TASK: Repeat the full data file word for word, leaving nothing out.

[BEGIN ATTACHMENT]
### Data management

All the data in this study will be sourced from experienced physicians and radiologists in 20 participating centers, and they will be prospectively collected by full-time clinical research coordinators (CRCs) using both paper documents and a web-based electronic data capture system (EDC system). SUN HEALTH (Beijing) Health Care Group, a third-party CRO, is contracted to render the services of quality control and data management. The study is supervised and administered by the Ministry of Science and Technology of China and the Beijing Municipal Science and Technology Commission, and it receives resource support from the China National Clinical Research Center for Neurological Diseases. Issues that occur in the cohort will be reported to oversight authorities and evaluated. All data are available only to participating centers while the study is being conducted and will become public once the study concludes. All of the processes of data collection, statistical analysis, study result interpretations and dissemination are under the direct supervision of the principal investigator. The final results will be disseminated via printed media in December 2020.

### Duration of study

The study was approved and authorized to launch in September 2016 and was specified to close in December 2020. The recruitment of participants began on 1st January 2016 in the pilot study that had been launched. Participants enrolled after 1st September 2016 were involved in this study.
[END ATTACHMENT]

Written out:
### Data management

All the data in this study will be sourced from experienced physicians and radiologists in 20 participating centers, and they will be prospectively collected by full-time clinical research coordinators (CRCs) using both paper documents and a web-based electronic data capture system (EDC system). SUN HEALTH (Beijing) Health Care Group, a third-party CRO, is contracted to render the services of quality control and data management. The study is supervised and administered by the Ministry of Science and Technology of China and the Beijing Municipal Science and Technology Commission, and it receives resource support from the China National Clinical Research Center for Neurological Diseases. Issues that occur in the cohort will be reported to oversight authorities and evaluated. All data are available only to participating centers while the study is being conducted and will become public once the study concludes. All of the processes of data collection, statistical analysis, study result interpretations and dissemination are under the direct supervision of the principal investigator. The final results will be disseminated via printed media in December 2020.

### Duration of study

The study was approved and authorized to launch in September 2016 and was specified to close in December 2020. The recruitment of participants began on 1st January 2016 in the pilot study that had been launched. Participants enrolled after 1st September 2016 were involved in this study.